Star Trek: Lower Decks Season 2 Episode 3 Easter Eggs & References

If you love Voyager the way Star Trek: Lower Decks' Boimler loves Voyager, you’ll be calling it “VOY,” by the end of this episode (or easter egg list.)

Noel Wells as Ensign Tendi in Star Trek: Lower Decks Season 2 Episode 3
Photo: Paramount+

This Star Trek: Lower Decks article contains spoilers for Season 2, Episode 3.

The third episode of Lower Decks Season 2 has, in its title, an Easter egg to the TNG episode “We’ll Always Have Paris.” It is not anyone’s favorite episode of The Next Generation, but it’s possible that “We’ll Always Have Tom Paris,” will be your favorite episode of Lower Decks. Well, that depends on how much you love Star Trek: Voyager and not having complicated questions answered, ever. 

Genesis devices to Delta Quadrant madness, different kinds of Orions, and several Worf shout-outs, here’s every Easter egg and reference we caught in Lower Decks Season 2, Episode 3. 

Boimler can’t use the replicator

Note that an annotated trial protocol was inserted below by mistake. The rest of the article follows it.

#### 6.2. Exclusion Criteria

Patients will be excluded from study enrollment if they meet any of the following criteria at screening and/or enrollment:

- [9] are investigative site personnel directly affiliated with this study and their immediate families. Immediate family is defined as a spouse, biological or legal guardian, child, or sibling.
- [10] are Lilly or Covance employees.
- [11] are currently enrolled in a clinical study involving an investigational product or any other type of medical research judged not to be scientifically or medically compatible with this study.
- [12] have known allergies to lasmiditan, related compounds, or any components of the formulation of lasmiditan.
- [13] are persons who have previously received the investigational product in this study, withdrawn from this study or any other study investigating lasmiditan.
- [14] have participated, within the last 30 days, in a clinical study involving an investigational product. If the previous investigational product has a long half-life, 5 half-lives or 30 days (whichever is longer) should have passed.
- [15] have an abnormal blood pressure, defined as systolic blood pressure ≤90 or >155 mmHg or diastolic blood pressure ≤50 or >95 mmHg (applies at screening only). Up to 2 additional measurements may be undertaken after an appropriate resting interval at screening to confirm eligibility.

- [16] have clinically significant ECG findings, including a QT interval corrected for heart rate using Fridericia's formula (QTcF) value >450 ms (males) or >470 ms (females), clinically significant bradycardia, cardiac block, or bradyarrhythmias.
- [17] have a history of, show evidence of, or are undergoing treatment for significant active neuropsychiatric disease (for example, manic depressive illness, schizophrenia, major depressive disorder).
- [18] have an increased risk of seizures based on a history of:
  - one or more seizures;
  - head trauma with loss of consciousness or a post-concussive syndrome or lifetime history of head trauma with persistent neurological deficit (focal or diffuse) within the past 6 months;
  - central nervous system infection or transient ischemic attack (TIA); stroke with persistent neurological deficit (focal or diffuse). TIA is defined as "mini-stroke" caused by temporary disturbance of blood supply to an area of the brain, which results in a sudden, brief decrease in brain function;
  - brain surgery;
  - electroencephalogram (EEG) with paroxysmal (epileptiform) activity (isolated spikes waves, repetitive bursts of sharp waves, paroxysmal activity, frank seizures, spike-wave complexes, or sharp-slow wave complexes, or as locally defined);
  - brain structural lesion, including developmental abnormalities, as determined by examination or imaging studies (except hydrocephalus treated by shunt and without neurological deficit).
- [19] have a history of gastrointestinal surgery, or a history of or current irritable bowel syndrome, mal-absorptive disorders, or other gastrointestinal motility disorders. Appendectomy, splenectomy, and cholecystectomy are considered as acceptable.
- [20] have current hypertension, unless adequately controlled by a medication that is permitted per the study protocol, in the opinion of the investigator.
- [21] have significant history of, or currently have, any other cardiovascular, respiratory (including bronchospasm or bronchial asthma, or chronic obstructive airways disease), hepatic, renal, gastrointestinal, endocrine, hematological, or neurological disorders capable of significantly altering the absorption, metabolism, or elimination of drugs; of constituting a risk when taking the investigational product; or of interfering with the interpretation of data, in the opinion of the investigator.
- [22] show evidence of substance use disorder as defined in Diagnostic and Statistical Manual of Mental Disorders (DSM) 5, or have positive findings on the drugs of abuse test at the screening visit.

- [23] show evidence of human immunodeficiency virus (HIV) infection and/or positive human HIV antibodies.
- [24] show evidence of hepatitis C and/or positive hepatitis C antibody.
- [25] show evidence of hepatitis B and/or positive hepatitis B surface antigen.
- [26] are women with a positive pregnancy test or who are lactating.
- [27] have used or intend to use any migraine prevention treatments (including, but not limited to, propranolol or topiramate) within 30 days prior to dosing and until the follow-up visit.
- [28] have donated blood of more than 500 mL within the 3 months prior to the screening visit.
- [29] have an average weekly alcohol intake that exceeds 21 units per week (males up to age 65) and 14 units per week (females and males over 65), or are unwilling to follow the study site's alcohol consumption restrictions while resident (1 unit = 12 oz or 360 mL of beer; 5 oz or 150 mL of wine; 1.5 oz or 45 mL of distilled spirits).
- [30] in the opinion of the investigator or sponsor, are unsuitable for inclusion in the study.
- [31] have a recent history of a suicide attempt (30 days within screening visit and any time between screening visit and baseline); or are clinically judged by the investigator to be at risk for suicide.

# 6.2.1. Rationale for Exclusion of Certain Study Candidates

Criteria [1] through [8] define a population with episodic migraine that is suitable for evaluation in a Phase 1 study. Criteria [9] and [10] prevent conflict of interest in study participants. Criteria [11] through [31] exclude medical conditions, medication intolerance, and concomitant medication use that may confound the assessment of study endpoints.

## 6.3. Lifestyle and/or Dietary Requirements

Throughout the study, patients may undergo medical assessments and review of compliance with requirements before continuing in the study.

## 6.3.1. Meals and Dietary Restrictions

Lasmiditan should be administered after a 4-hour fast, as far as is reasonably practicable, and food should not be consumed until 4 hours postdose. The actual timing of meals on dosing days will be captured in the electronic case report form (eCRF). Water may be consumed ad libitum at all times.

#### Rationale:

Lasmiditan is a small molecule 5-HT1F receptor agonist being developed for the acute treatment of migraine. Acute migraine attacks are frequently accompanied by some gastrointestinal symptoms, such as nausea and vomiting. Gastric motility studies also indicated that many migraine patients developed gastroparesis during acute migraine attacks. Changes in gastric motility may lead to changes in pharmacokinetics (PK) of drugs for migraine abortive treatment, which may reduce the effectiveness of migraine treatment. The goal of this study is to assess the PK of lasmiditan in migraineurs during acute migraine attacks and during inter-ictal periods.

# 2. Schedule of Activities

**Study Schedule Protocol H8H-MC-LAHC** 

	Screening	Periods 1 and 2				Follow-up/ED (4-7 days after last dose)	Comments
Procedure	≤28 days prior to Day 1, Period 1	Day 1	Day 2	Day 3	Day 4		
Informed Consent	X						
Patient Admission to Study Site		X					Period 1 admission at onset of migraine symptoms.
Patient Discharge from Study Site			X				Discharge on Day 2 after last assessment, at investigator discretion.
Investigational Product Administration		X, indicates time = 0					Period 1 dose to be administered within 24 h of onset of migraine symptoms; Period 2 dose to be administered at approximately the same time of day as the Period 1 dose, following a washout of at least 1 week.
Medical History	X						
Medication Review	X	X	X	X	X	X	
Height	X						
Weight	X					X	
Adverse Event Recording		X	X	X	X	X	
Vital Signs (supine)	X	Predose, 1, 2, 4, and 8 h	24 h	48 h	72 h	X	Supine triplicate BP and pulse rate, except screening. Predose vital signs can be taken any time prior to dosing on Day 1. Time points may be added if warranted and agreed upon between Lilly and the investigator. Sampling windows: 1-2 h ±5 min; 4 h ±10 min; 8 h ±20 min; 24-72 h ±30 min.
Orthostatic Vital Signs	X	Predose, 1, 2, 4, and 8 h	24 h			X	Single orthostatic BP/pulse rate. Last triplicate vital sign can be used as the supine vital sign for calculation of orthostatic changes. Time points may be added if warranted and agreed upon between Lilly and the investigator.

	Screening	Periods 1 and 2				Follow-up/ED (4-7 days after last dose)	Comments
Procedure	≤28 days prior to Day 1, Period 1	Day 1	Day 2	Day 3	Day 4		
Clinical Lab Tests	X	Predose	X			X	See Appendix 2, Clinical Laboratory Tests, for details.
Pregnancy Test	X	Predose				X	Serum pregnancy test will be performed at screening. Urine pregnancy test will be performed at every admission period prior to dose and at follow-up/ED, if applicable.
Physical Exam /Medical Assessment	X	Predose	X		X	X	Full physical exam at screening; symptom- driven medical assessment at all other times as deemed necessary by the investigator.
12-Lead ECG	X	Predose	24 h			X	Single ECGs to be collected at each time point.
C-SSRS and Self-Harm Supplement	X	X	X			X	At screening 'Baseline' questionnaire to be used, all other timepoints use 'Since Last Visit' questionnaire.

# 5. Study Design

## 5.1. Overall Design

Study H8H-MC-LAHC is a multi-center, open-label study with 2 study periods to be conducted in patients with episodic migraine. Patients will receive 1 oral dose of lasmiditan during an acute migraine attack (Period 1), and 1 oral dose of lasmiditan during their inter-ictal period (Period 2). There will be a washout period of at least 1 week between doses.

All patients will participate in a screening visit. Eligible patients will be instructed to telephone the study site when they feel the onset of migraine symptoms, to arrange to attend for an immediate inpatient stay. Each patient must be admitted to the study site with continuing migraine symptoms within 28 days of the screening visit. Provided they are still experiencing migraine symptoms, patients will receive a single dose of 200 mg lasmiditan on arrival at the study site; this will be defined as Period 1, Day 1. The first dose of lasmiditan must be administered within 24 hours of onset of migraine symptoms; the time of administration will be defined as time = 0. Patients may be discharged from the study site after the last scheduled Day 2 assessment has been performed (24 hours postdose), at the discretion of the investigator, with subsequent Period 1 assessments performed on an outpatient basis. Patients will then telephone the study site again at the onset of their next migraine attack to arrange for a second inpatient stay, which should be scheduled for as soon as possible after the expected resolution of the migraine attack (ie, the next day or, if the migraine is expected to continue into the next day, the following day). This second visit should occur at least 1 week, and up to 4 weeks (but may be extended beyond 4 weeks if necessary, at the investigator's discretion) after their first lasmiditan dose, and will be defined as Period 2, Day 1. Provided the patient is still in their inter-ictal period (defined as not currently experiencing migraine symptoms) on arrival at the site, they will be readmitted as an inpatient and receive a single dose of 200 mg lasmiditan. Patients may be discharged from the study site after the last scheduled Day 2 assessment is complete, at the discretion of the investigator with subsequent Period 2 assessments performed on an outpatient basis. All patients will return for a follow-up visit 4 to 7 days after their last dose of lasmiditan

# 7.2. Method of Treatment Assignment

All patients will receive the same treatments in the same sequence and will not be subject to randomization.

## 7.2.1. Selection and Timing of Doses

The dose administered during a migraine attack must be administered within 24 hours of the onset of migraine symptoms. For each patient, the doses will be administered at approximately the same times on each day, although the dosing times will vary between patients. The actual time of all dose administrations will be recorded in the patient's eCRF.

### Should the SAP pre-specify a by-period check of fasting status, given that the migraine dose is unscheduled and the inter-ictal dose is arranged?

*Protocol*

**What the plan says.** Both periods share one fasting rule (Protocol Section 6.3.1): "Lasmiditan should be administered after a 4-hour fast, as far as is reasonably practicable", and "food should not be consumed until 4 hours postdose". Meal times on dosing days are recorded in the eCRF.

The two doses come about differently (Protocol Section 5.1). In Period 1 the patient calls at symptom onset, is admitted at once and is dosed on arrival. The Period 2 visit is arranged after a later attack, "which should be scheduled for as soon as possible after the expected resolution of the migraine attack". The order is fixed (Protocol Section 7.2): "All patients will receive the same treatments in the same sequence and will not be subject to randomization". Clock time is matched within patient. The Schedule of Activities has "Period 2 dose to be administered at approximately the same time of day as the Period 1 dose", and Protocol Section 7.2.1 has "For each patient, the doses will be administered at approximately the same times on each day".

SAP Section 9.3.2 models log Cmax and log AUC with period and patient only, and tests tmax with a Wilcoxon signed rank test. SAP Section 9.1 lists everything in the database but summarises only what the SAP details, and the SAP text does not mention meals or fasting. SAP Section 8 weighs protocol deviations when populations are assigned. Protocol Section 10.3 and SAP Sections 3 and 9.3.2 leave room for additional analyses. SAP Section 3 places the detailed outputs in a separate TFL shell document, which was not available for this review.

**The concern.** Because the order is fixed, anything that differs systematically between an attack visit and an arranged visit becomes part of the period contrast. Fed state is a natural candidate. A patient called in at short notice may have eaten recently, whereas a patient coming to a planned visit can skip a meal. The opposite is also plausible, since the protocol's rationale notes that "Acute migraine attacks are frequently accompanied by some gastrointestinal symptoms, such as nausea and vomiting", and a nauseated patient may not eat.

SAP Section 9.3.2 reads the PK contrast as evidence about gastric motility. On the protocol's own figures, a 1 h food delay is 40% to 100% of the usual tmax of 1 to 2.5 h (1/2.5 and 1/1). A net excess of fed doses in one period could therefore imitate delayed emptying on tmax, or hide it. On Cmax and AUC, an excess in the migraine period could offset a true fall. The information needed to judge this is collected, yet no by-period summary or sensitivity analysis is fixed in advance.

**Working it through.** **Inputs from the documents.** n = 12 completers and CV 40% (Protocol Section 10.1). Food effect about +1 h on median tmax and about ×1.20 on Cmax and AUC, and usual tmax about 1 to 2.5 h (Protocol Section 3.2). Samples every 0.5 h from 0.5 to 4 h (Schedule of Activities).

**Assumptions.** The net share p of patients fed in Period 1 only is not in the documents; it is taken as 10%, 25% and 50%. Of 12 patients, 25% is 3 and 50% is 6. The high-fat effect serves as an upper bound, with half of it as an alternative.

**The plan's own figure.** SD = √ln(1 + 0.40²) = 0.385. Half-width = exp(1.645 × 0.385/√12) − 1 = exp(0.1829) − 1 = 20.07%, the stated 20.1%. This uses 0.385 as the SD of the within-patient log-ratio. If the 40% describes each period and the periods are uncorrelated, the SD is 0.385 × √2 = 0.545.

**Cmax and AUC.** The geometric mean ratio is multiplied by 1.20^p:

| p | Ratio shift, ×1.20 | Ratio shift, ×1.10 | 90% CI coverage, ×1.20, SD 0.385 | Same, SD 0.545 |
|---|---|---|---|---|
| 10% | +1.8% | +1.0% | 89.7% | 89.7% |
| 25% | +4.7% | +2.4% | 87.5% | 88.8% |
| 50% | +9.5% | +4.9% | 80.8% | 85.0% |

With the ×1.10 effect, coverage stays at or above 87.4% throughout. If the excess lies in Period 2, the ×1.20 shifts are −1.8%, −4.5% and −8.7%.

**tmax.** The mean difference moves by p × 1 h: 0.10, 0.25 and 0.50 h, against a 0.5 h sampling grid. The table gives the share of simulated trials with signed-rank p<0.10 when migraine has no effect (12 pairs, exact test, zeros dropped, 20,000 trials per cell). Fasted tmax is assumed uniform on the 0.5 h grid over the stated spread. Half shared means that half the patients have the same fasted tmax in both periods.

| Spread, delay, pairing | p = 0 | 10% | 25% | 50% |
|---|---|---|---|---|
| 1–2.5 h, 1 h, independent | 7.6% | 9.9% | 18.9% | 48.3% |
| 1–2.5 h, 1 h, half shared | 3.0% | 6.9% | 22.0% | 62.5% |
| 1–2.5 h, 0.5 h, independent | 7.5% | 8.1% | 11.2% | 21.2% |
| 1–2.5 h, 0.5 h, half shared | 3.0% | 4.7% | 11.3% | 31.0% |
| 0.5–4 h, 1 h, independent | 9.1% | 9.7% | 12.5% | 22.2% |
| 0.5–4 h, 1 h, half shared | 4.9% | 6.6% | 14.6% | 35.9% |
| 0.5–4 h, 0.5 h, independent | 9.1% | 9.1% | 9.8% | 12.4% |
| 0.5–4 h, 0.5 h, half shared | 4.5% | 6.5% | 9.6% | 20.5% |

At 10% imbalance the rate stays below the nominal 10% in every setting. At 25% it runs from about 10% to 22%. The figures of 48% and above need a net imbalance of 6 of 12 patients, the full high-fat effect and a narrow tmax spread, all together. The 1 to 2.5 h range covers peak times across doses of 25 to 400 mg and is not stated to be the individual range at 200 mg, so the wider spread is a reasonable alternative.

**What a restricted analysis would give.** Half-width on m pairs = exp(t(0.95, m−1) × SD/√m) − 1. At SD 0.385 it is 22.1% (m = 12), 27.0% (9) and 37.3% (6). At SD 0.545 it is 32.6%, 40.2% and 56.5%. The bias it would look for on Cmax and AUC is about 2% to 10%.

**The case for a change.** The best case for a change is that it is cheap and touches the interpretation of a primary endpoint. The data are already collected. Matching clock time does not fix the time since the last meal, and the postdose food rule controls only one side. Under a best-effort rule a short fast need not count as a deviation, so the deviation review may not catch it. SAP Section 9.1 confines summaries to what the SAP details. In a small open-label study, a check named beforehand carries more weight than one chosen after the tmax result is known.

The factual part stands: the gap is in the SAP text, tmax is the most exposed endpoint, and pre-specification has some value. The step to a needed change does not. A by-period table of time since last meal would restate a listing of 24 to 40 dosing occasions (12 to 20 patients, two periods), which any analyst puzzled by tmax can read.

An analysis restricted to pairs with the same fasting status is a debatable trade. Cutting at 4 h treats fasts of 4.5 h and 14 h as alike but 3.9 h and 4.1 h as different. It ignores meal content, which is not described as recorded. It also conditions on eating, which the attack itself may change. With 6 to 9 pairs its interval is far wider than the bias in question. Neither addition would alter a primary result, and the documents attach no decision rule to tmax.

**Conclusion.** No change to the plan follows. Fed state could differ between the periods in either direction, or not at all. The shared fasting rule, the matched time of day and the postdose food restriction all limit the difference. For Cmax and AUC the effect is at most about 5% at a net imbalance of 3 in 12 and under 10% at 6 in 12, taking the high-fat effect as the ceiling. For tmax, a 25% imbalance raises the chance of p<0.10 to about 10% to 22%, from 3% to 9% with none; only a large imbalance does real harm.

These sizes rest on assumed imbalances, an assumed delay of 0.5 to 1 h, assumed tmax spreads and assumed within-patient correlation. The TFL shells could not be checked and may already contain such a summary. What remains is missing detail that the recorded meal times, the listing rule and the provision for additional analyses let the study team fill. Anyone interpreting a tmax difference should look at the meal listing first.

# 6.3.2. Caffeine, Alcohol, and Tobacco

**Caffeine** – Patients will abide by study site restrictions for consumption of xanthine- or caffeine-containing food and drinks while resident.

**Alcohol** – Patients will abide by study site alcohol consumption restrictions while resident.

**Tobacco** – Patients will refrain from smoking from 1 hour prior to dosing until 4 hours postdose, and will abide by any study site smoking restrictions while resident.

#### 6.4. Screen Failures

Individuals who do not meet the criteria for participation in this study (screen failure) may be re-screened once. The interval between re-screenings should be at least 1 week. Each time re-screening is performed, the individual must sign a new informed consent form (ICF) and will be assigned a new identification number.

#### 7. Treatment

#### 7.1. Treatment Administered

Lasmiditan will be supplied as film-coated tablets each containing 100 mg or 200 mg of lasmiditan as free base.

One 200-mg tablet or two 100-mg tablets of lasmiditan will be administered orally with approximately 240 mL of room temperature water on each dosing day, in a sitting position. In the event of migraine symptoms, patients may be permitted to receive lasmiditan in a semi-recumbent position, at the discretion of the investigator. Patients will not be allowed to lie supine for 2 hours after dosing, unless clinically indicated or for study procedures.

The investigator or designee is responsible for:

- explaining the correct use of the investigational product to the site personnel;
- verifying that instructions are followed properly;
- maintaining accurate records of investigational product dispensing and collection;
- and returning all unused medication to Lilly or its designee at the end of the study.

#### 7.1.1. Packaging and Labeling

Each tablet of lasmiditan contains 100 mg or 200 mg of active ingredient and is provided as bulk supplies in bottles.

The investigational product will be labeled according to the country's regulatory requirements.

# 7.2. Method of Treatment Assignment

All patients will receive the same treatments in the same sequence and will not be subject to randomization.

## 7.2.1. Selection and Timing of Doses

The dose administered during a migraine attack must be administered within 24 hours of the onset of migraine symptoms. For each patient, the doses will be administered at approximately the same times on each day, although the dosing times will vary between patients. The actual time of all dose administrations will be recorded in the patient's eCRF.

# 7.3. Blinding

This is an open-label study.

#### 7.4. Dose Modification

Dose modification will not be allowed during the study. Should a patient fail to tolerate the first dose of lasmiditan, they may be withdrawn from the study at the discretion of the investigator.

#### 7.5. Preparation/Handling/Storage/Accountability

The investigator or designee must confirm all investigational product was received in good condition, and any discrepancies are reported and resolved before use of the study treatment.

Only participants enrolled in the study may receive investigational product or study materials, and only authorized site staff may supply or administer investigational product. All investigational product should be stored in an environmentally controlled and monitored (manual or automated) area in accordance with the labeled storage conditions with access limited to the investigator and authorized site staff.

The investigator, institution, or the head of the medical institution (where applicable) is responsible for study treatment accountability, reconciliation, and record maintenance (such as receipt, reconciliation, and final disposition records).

Mariner mentions that the upgraded security on the Cerritos means is responsible for Boimler being locked out of the replicators. This vaguely references the DS9 episode “Inquisition” and the Voyager episode “Counterpoint,” when it’s made clear people who are confined to quarters (i.e. security risks) can’t use the replicator. 

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We doing sci-fi stuff today?

This is Mariner’s second use of the term “sci-fi” in Season 2 of Lower Decks. The terms “science fiction” and “sci-fi” are used sparingly in the Trek franchise. In Picard Season 1, Jean-Luc admitted that he “didn’t get” science fiction, after Jurati was looking at this copy of Isaac Asimov’s The Complete Robot. Interestingly enough, the term “sci-fi” was still in its infancy in the 1960s, and was often thought of as a pejorative term by more serious science fiction enthusiasts who preferred the term “SF.” To this day, “SF” tends to denote print science fiction (or speculative fiction) while sci-fi usually refers to filmed science fiction. “Sci-fi” itself is almost a double portmanteau insofar as it’s both an abbreviation of “science fiction” and reference to “hi-fi,” meaning “high fidelity.” Mariner’s use of “sci-fi” in Lower Decks could suggest the word has a slightly different implied meaning in the 24th century than it does in the 20th or 21st.